Kurds say guarding Islamic State prisoners no longer a 'priority'

By Sommer Brokaw & Danielle Haynes
Kurds say guarding Islamic State prisoners no longer a 'priority'
A picture taken from Turkish territory shows smoke rising from targets inside Syria during bombardment by Turkish forces at Ras al-Ein town, in Ceylanpinar, in Sanliurfa, Turkey on Thursday.  Photo by Sedat Suna/EPA-EFE

Oct. 12 (UPI) -- Kurdish military officials said Saturday that guarding Islamic State prisoners in Syria is no longer a "priority" after Turkey launched an offensive across the border earlier in the week.

A Syrian Democratic Forces senior commander said Kurdish forces guarding the prisons will be redeployed to fight against the Turkish incursion.


"The protection of ISIS prisons will not remain a priority," the commander said, using an alternate acronym for the Islamic State. "The defense of our soil will be prioritized if [the] Turkish military continues its attacks."

SDF spokesman Mustafa Bali told Rudaw the prisons contain about 12,000 Islamic State prisoners and camps house about 90,000 members of their families. He said the prisoners are like "bombs."

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"We do not know when they will explode. However, this is no longer our responsibility.

"We are currently subject to a genocidal attack. There is a project to make a demographic change and eradicate Kurds. Therefore, our first duty is the protection of our people, border and soil," he added.


Turkish forces began the incursion into Syria on Wednesday after the Trump administration agreed not to block the fighting and to withdraw U.S. forces from the war-scarred nation. U.S. President Donald Trump drew widespread criticism for the move from lawmakers in both major parties. They argue the United States is abandoning Kurdish forces who helped the U.S. military defeat the Islamic State terror group there.

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Turkey considers the People's Protection Units, known by the acronym YPG, to be terrorists. The YPG, which is considered an arm of the Kurdistan Workers' Party, or PKK, is one of the main groups in the SDF, an alliance of fighters who oppose the regime of Syrian President Bashar al-Assad.

The Kurds' announcement came one day after the U.S. Department of Defense confirmed that Turkish forces fired on U.S. troops stationed in Syria, though military sources differ on whether the action was intentional.

"U.S. troops in the vicinity of Kobani came under artillery fire from Turkish positions at approximately 9 p.m. local Oct. 11," Navy Capt. Brook DeWalt, a Pentagon spokesman, said in a statement late Friday. "The explosion occurred within a few hundred meters of a location outside the Security Mechanism zone and in an area known by the Turks to have U.S. forces present."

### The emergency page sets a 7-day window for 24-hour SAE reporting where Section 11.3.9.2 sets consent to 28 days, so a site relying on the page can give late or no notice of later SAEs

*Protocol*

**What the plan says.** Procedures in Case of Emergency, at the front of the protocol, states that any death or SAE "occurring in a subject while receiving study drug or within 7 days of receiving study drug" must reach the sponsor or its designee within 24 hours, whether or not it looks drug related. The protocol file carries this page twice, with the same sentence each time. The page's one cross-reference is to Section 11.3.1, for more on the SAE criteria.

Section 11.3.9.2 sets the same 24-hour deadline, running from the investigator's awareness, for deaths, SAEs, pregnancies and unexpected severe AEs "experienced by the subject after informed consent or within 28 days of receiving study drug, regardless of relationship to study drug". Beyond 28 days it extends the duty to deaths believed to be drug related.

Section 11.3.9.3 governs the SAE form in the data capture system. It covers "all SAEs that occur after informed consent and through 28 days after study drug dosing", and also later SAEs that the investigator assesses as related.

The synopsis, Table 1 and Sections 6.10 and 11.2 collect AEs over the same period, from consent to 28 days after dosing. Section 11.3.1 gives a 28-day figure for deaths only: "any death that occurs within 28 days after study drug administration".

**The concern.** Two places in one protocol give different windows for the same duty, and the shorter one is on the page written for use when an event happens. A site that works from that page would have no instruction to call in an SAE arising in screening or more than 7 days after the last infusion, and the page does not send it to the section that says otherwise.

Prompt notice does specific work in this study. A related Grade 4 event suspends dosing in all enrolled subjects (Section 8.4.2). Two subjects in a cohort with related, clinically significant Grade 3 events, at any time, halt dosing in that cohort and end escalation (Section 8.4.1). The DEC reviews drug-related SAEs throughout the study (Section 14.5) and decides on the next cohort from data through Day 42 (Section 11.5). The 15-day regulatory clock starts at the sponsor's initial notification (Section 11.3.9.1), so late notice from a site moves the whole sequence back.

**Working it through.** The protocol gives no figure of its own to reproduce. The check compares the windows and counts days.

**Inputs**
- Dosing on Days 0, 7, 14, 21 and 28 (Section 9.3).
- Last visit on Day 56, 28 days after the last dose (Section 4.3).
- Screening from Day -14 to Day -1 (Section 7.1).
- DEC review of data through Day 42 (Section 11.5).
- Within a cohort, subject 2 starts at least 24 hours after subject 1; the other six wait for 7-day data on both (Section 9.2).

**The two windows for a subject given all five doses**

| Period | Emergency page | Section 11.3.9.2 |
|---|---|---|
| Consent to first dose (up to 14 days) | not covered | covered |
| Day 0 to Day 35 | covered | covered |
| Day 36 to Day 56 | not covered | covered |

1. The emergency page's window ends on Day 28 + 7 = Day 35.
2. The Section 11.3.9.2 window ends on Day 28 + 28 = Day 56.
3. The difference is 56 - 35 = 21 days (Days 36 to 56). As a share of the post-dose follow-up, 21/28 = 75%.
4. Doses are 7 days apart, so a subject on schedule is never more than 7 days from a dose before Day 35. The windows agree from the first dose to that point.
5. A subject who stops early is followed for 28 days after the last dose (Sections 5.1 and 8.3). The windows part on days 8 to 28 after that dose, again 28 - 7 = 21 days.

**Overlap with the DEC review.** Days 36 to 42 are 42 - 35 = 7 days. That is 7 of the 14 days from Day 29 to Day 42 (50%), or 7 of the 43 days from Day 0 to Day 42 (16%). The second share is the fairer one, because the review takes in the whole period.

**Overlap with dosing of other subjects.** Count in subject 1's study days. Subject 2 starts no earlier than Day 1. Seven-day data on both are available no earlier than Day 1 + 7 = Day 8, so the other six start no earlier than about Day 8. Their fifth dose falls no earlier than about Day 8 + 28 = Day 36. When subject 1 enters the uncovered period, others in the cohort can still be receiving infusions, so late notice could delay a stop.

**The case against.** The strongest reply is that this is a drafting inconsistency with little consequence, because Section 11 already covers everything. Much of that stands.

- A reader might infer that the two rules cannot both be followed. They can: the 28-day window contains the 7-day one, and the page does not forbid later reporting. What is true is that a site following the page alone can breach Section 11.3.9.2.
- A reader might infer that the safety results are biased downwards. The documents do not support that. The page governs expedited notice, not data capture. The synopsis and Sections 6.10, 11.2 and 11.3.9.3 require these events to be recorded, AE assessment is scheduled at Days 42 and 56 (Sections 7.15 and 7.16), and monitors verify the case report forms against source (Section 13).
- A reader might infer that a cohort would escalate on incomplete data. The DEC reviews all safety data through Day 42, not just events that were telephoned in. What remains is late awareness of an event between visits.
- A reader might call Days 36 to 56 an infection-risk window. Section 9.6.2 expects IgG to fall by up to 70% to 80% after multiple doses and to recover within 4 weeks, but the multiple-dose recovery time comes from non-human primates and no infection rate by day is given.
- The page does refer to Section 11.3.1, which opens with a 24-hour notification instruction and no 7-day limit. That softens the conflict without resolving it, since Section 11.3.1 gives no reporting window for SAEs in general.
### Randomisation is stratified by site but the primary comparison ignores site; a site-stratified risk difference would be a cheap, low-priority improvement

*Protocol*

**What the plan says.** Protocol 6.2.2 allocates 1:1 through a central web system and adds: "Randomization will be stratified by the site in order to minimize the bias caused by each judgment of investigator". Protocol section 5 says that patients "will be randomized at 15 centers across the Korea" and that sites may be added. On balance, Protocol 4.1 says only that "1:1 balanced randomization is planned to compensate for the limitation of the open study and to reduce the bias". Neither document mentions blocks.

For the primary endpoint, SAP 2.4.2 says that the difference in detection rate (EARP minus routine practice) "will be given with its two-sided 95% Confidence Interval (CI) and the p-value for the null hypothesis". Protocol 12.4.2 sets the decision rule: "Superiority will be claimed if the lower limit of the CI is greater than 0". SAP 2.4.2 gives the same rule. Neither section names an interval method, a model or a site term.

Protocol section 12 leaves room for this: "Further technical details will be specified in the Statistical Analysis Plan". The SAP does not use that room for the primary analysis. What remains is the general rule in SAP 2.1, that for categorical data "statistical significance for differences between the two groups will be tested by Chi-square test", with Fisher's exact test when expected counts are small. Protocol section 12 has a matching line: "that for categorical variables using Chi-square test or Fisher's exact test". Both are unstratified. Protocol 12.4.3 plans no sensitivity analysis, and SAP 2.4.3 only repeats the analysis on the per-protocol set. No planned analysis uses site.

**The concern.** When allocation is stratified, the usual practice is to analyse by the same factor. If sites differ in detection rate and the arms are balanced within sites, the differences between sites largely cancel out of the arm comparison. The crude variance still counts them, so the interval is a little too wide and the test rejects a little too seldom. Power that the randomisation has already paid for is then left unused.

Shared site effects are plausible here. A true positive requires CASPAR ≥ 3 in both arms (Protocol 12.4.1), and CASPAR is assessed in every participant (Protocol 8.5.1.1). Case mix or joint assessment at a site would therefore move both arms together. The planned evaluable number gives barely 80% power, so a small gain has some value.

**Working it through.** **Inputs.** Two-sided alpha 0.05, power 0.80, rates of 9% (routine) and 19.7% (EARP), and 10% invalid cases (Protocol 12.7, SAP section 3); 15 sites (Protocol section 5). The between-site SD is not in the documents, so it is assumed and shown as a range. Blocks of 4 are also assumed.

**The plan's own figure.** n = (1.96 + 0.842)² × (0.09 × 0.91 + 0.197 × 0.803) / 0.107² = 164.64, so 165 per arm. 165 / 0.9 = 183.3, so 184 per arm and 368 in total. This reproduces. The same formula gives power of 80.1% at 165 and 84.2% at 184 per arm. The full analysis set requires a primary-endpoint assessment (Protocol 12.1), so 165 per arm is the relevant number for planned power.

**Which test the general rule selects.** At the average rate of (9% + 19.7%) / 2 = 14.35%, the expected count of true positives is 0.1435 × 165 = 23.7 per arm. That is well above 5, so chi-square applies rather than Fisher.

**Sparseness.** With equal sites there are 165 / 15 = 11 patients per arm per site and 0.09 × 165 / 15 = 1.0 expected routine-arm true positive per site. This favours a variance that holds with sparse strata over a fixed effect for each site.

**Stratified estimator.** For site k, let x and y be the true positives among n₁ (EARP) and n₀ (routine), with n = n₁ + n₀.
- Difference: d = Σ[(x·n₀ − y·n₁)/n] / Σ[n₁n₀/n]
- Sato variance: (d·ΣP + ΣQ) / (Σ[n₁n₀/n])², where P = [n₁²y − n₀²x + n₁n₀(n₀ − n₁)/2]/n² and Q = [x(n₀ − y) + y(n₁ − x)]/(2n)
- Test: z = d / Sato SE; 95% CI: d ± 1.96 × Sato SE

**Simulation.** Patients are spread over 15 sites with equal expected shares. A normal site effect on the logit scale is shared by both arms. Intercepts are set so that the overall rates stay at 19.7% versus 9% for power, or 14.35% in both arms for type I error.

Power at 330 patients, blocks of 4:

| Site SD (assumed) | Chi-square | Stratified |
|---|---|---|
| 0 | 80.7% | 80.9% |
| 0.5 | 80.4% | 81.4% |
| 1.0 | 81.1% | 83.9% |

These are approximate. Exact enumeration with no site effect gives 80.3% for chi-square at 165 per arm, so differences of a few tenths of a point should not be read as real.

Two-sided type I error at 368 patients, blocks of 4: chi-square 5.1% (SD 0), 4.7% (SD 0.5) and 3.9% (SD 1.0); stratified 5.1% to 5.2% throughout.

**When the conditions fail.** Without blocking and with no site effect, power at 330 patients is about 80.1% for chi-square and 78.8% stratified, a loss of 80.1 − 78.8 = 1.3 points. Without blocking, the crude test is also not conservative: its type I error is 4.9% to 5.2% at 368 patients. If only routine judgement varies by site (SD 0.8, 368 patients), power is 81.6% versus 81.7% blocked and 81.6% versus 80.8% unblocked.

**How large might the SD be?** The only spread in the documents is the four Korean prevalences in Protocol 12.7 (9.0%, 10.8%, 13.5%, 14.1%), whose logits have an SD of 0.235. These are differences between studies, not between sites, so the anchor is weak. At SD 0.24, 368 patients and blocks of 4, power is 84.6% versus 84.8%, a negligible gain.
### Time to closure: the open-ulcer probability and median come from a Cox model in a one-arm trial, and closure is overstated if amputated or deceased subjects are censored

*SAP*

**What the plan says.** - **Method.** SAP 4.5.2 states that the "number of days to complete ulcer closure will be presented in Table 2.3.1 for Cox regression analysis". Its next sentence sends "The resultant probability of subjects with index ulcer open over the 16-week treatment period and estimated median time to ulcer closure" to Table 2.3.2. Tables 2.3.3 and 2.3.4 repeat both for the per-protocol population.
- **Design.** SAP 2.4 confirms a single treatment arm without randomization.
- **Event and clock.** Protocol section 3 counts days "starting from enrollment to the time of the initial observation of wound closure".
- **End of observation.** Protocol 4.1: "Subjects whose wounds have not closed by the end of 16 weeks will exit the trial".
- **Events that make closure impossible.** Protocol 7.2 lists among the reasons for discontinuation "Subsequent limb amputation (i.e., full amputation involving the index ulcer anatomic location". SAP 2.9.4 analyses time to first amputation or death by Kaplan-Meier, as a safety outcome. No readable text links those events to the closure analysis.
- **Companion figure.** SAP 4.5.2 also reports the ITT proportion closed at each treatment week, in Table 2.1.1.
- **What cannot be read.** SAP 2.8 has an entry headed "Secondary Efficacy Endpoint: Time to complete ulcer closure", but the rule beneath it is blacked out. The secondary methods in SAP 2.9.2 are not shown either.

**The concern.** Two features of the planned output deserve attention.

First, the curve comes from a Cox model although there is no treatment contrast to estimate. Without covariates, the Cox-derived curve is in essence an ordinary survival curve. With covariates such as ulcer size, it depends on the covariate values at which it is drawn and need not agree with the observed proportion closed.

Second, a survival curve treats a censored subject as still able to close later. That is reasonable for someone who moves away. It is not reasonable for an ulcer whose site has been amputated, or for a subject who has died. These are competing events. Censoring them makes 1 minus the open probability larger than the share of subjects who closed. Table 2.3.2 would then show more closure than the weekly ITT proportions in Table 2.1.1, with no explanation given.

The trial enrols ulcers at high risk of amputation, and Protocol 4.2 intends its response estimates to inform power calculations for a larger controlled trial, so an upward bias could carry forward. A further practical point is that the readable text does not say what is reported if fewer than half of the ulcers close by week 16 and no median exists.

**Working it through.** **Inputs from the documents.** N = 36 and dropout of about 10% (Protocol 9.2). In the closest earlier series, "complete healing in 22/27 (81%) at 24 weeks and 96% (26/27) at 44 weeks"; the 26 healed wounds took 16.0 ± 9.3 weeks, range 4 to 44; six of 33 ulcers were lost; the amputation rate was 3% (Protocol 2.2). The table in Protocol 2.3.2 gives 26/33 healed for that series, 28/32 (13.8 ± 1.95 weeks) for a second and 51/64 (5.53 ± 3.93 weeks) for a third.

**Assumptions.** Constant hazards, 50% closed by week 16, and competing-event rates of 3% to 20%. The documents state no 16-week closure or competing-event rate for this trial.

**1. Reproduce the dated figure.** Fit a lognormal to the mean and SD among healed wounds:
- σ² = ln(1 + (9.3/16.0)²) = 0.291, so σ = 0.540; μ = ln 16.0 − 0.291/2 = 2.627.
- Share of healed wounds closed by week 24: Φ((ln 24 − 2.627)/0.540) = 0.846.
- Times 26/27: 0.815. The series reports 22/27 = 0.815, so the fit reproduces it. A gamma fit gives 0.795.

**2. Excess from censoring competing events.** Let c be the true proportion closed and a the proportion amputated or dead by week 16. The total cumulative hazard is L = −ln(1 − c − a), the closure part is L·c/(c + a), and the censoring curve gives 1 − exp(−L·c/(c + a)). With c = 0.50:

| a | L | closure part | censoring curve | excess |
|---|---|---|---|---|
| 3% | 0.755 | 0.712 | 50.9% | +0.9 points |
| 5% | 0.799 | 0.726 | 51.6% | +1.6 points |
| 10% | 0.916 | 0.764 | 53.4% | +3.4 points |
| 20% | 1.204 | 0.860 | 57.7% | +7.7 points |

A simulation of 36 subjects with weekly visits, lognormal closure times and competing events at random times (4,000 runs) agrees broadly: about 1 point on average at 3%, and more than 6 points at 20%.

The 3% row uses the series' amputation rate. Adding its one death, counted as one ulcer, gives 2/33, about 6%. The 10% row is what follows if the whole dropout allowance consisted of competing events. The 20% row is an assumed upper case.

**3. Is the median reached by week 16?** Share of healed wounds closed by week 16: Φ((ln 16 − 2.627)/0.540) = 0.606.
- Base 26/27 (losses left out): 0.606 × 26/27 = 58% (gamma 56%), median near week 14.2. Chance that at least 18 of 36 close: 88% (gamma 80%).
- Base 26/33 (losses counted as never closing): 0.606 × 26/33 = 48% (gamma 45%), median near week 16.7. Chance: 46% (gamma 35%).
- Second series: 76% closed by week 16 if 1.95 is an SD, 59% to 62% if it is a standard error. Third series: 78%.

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With all U.S. troops accounted for, no injuries have been reported, and "U.S. forces have not withdrawn from Kobani," DeWalt said in the statement.

"The United States remains opposed to the Turkish military move into Syria and especially objects to Turkish operations outside the Security Mechanism and in areas where the Turks know U.S. forces are present," he added. "The U.S. demands that Turkey avoid actions that could result in immediate defensive action."

Newsweek reported the Turkish attack was apparently by mistake.

"Turkish border outpost south of Surac came under Dochka and mortar fire from the hills located approximately 1,000 meters southwest of a U.S. observation post," the Turkish Defense Ministry told Newsweek. "In self-defense, reciprocal fire was opened on the terrorist positions of the attack. Turkey did not open fire at the U.S. observation post in any way.

"All precautions were taken prior to opening fire in order to prevent any harm to the U.S. base. As a precaution, we ceased fire upon receiving information from the U.S. We firmly reject the claim that U.S. or Coalition forces were fired upon."

Turkish forces were conducting Operation Peace Spring against Kurdish fighters when Special Forces came under artillery fire, Newsweek first reported. Special Forces withdrew after the shelling instead of returning fire.


U.S. officials are divided as to whether the attack was a targeting mistake or Turkish military was attempting to pressure U.S. forces to leave the area , CNN reported.

Brett McGurk, former presidential envoy to the global coalition to counter the Islamic State, tweeted it wasn't a mistake.

"Turkish forces have fired on a declared U.S. military outpost in northern Syria," McGurk tweeted Friday. "Turkey knows all of our locations down to the precise grid coordinate as confirmed by" Defense Secretary Mark Esper and Chairman of the Joint Chiefs of Staff, Gen. Mark Milley, "only two hours ago. This was not a mistake."

The artillery firing came on the same day Trump gave his administration the authority to begin sanctioning Turkey. No sanctions have been levied.

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